Emerging Requirements for Electronic Materials Product Quality and Metrology
In order to keep pace with Moore’s Law, semiconductor market leaders have had to adopt increasingly challenging technology roadmaps, which are leading to new demands on electronic materials (EM) product quality for leading-edge chip manufacturing.
Critical process steps in high-volume semiconductor device manufacturing at aggressive feature sizes require stringent control of variability. For a silicon wafer with 100 or more advanced logic chips, each with up to 4 billion transistors and billions of connections:
- Essentially all the transistors and connections have to work as intended on each chip and
- The process has to be repeatable from wafer to wafer while chip production proceeds at rates of up to 50,000 wafer starts per month through a fab!
Variation among otherwise identical transistors on a chip will lead to poorer overall chip performance and must be minimized. This issue is exacerbated by the fact that critical feature sizes on the latest semiconductor devices are now several thousand times smaller than the thickness of human hair.
Variation in the form of a process excursion—when something unexpected happens in the manufacturing process—can also be very expensive. A starting wafer has a typical cost of $120. After the wafer has been subjected to several hundred process steps over a period of six to eight weeks, the investment in the finished wafer can be of the order of $1,000 to $4,000. However, based on the selling price of the chips, this same finished wafer can represent a value of as much as 10 times the processing cost in terms of the revenues it can bring in for the chip maker!
Major industry players have pointed out that even trace contaminants—including those that are not specified on a standard Certificate of Analysis—can cause measurable shifts in semiconductor processes and affect chip performance as device geometries continue to shrink. There can sometimes be a lag of several days to weeks in the detection of problems during wafer processing. Small problems not detected early in the supply chain of the IC chip fab will increase exponentially in impact as value is added during wafer processing and can reportedly cause lost revenues of hundreds of millions of dollars in a worst-case scenario.
Given that EM products are a critical input in wafer processing, it is easy to see how the quality of EM products becomes increasingly important for chip manufacturers at leading technology nodes. Apart from focusing on major assay components, which are the impurities detailed in a Certificate of Analysis (CoA), some customers are also asking that minor assay components or other trace impurities must be controlled for critical materials used in advanced device manufacturing. EM suppliers usually only look for specified impurities and do not carry out a broad spectrum analysis due to the additional costs involved.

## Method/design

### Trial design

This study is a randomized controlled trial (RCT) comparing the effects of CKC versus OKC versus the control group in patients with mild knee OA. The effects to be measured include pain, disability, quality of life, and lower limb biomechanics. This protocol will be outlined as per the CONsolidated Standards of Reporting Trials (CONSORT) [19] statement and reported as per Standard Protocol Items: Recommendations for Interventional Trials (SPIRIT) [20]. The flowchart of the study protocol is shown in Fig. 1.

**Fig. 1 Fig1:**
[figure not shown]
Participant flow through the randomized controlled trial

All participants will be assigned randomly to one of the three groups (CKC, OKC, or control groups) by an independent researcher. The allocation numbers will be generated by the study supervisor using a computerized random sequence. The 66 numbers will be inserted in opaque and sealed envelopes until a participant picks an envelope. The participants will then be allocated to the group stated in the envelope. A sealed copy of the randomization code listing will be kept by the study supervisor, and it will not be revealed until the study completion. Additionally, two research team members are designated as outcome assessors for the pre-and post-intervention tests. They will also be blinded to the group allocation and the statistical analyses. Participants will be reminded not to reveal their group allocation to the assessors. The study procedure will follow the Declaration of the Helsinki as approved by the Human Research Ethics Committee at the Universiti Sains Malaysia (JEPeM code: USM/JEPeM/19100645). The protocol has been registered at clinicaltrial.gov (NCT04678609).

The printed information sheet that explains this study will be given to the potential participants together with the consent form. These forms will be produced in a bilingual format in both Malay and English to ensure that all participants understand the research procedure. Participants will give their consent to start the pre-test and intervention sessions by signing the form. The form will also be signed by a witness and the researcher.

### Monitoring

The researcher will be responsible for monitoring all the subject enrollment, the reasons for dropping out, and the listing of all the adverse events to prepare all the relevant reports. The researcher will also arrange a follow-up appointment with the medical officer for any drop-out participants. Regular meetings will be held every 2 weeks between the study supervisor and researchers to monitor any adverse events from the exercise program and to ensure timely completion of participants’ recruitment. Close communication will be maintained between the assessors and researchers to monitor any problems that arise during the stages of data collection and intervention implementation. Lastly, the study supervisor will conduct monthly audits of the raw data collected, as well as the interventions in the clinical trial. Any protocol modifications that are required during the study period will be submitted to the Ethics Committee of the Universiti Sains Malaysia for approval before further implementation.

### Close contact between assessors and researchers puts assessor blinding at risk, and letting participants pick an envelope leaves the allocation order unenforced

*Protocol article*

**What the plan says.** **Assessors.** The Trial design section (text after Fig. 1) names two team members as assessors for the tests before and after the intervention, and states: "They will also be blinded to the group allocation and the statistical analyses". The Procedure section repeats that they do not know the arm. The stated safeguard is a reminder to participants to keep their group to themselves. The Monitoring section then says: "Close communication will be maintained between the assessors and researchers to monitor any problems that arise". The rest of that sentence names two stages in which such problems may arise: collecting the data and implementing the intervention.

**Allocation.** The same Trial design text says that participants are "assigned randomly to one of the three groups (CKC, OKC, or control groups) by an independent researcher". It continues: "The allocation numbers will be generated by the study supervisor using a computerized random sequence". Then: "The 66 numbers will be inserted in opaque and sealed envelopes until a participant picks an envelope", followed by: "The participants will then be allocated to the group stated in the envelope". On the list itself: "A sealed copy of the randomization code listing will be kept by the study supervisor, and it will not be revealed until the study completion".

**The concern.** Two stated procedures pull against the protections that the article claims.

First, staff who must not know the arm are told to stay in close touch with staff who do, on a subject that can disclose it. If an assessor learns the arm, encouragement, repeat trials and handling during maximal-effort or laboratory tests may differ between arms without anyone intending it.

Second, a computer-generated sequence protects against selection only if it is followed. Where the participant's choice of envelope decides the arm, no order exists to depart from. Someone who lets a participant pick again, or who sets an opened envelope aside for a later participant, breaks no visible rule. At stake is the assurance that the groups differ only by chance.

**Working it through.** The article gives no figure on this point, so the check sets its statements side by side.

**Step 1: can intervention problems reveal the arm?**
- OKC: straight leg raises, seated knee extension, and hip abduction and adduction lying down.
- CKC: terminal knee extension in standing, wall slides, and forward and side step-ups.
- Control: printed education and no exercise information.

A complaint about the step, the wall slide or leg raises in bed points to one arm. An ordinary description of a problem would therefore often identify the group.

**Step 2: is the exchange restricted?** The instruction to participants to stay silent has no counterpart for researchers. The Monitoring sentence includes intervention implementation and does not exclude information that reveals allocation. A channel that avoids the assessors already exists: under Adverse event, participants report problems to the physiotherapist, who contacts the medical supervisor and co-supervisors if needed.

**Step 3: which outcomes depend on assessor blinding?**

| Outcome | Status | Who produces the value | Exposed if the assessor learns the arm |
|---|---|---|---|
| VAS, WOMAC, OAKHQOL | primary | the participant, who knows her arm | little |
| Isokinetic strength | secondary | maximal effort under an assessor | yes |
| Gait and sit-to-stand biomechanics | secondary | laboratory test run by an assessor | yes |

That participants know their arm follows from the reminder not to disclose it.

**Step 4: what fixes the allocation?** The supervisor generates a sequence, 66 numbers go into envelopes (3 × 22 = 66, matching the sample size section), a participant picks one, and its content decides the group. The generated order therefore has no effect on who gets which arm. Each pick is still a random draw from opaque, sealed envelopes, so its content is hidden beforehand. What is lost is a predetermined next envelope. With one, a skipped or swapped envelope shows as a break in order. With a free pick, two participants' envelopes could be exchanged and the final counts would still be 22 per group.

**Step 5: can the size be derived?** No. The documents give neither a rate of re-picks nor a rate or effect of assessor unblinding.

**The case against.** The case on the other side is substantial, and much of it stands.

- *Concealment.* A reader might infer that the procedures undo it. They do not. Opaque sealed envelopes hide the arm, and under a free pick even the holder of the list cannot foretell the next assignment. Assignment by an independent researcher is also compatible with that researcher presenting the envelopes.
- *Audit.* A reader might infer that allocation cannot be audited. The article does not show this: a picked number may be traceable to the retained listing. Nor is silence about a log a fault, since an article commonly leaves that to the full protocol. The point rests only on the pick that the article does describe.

The need for tighter and more extensive control on gas purity now demands broad spectrum characterization. When carried out on product to be supplied to a customer, such “fingerprinting” can help us detect and measure impurities not formally specified on the CoA, but which could be present in the EM product and impact IC chip manufacturing processes where the EM product will be used. Broad spectrum characterization is also sometimes required to be carried out reactively in more of a forensic setting, e.g. when something goes wrong with a product during its use in a fab.
Thus, technology changes in semiconductor processing and demands for higher-purity and better-characterized electronic materials have driven the need for advanced analytical metrology. These and related changes are shown in the evolving roadmap of EM product quality below.
In response to these stringent emerging requirements, Linde Electronics is expanding its analytical capabilities to enable broad spectrum characterization of EM products.
In addition to the need for more advanced analytical technology, the EM supplier community is focusing on implementing a robust overall process control management system that leverages tools such as Statistical Quality Control (SQC), Statistical Process Control (SPC), measurement system analysis (MSA), and automated laboratory information management systems (LIMS) in response to the evolving customer requirements to control variability.
As seen above, a full understanding of the electronic materials supply chain is required for successful introduction of new EM products and for their continued use in critical manufacturing steps in a fab. Achieving this also requires collaboration and trust between the supplier and the fab customer.
This blog post was contributed by Dr. Atul Athalye, Head of Technology, Linde Electronics.